Image quality is somewhat lower than on a DSLR, which shouldn’t surprise anyone. The size of the sensor is about 35 times smaller (in surface) than in my Canon 5D, and the pixel size is 2.2 microns (i.e. 11500 dpi). Such small pixels each receive very little light, therefore creating images that are somewhat noisy, and even the smallest of lens aberrations or misalignments will be visible in the final picture. That being said, the resulting images are certainly printable at 8×10, especially the ones shot at the wide end at the lowest sensitivity, and there’s no doubt that using an optical zoom is a far better option than a digital one. The camera has an optical image stabilizer, an unusual option for a lens with such a zoom range at that price point; the stabilizer works, and I consistently got sharp results at the long end of the zoom at 1/125s while holding the camera with my arms extended and framing with the back LCD. I noticed while zooming that the lens is not a true zoom, i.e. it doesn’t maintain its focus while changing the focal length. It’s especially visible when zooming out from the telephoto end, especially since zooming is actually fairly slow. The camera uses a hybrid autofocus system, using both TTL contrast detection and a passive AF sensor.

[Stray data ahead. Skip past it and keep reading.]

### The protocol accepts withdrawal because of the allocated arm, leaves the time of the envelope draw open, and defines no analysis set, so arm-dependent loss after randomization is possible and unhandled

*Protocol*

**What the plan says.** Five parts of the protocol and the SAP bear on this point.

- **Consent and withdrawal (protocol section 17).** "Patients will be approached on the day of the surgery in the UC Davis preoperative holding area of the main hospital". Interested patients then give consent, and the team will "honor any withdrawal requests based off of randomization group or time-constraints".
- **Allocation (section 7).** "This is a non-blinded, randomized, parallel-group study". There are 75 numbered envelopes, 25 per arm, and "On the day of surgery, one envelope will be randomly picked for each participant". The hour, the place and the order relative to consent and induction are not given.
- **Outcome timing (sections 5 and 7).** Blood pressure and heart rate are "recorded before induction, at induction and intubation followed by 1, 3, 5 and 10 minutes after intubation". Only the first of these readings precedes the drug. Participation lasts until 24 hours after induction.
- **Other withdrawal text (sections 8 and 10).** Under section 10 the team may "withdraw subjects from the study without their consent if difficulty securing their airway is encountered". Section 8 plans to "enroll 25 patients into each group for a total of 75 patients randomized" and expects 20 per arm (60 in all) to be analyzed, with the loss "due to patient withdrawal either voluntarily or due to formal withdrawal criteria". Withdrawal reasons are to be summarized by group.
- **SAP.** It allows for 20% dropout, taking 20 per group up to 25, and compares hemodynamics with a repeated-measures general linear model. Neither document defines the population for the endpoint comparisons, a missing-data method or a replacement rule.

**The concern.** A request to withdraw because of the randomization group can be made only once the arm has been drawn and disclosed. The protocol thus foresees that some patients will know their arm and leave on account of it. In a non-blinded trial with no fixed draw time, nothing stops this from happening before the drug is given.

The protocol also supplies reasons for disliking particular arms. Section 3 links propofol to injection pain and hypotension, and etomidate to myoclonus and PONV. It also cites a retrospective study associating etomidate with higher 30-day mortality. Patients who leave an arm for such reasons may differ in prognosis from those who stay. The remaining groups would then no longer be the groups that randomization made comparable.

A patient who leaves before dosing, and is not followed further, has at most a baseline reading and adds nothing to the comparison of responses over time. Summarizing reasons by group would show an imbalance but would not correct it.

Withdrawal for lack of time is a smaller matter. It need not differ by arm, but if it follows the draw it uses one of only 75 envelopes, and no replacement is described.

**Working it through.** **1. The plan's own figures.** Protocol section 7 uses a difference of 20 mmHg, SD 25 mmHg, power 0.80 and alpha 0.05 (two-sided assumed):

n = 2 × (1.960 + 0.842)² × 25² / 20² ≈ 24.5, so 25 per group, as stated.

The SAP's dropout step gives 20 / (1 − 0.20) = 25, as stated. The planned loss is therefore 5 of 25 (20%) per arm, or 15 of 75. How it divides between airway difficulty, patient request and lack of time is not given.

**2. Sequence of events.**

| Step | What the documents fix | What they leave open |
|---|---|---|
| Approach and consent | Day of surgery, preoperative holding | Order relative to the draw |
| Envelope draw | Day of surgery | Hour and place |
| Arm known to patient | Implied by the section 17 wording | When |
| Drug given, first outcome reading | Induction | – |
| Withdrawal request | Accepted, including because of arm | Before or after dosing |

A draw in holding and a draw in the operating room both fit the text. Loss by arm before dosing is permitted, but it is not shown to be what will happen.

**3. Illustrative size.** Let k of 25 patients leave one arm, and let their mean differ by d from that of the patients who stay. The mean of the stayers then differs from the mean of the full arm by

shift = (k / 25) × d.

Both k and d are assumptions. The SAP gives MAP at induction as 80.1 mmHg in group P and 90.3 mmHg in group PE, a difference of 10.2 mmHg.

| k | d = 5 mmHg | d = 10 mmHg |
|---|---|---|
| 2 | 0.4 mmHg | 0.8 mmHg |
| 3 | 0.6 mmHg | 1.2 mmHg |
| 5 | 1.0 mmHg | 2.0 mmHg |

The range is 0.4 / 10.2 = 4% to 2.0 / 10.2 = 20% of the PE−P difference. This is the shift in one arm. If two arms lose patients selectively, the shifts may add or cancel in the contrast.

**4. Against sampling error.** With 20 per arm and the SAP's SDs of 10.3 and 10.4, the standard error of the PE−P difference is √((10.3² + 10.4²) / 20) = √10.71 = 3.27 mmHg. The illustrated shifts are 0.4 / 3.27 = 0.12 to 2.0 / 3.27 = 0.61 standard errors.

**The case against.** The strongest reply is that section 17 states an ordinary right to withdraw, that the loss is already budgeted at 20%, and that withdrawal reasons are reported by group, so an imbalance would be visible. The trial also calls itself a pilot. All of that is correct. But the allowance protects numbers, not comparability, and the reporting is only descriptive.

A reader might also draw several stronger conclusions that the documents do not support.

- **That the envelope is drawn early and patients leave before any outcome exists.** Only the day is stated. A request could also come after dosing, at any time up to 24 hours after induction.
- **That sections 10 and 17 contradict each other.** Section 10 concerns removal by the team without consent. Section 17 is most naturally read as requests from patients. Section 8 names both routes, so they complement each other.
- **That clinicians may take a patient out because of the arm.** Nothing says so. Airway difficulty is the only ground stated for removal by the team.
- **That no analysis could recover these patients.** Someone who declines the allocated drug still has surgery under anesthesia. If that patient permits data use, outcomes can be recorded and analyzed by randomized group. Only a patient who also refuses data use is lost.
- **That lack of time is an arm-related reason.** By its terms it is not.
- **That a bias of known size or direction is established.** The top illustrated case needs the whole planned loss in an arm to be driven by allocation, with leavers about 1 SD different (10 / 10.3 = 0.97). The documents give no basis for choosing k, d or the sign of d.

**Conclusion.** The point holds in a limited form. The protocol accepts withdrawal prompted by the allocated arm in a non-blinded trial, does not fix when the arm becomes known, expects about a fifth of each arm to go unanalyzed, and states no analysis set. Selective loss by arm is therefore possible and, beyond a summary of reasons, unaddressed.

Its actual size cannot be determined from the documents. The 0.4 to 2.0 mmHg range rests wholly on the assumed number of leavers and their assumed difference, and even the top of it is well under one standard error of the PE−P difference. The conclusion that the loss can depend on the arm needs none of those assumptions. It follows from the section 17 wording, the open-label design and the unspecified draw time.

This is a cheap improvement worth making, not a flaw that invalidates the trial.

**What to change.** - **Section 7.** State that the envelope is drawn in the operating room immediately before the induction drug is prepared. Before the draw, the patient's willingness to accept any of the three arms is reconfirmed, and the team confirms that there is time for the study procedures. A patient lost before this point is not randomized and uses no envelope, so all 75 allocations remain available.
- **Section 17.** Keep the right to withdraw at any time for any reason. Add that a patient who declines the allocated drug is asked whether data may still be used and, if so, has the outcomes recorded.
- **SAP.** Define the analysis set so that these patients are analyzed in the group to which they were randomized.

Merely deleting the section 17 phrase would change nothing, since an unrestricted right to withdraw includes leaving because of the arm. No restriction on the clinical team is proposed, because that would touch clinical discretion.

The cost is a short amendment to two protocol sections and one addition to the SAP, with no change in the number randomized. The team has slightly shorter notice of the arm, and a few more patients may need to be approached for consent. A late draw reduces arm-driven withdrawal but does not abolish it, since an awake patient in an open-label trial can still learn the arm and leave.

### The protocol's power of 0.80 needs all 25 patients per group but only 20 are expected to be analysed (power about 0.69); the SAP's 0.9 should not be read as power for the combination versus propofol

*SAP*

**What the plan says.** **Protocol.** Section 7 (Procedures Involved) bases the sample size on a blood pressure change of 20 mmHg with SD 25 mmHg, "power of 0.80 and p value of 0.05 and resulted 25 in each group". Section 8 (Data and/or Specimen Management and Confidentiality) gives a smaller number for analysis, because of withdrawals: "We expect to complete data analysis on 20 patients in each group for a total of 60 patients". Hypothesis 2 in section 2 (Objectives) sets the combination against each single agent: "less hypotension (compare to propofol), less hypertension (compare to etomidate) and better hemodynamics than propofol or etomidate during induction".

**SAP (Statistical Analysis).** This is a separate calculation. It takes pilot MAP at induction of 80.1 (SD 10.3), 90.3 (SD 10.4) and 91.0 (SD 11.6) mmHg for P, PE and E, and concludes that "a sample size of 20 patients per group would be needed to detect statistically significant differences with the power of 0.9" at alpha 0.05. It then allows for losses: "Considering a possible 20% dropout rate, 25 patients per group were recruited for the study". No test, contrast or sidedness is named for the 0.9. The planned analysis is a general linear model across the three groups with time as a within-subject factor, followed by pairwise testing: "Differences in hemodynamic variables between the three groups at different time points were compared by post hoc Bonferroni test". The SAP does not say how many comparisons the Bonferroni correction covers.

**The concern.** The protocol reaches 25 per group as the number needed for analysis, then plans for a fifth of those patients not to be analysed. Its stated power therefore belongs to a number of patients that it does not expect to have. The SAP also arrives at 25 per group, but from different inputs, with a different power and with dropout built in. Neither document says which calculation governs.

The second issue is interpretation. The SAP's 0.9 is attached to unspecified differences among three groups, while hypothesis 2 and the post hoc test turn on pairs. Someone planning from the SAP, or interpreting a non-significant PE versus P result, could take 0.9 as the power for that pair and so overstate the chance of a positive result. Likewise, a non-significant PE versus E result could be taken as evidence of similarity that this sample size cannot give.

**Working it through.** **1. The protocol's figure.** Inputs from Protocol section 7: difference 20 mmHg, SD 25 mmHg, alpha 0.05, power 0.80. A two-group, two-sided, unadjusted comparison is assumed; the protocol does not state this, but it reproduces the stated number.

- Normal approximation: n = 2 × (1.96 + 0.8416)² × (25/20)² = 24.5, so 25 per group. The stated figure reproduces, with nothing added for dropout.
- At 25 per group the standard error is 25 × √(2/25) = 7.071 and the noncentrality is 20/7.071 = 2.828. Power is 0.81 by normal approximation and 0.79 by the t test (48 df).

While the long end of the zoom is really long (432mm in 35mm equivalent), the wide end is barely wide at 36mm. Personally, I’d have preferred a 28-300 or even 24-250 zoom. There is a dedicated (and expensive) wide angle adapter which allows to get to 25mm (in 35mm equivalent).
Auto-exposure seems to try to aggressively expose as much as possible in order to avoid noise, which unfortunately often results in overexposed highlights. Worse, the histogram sometimes suggests that this is not the case. There is a flashing warning for both underexposure and overexposure in one of the review modes, but it’s several clicks away and takes a while to actually start displaying.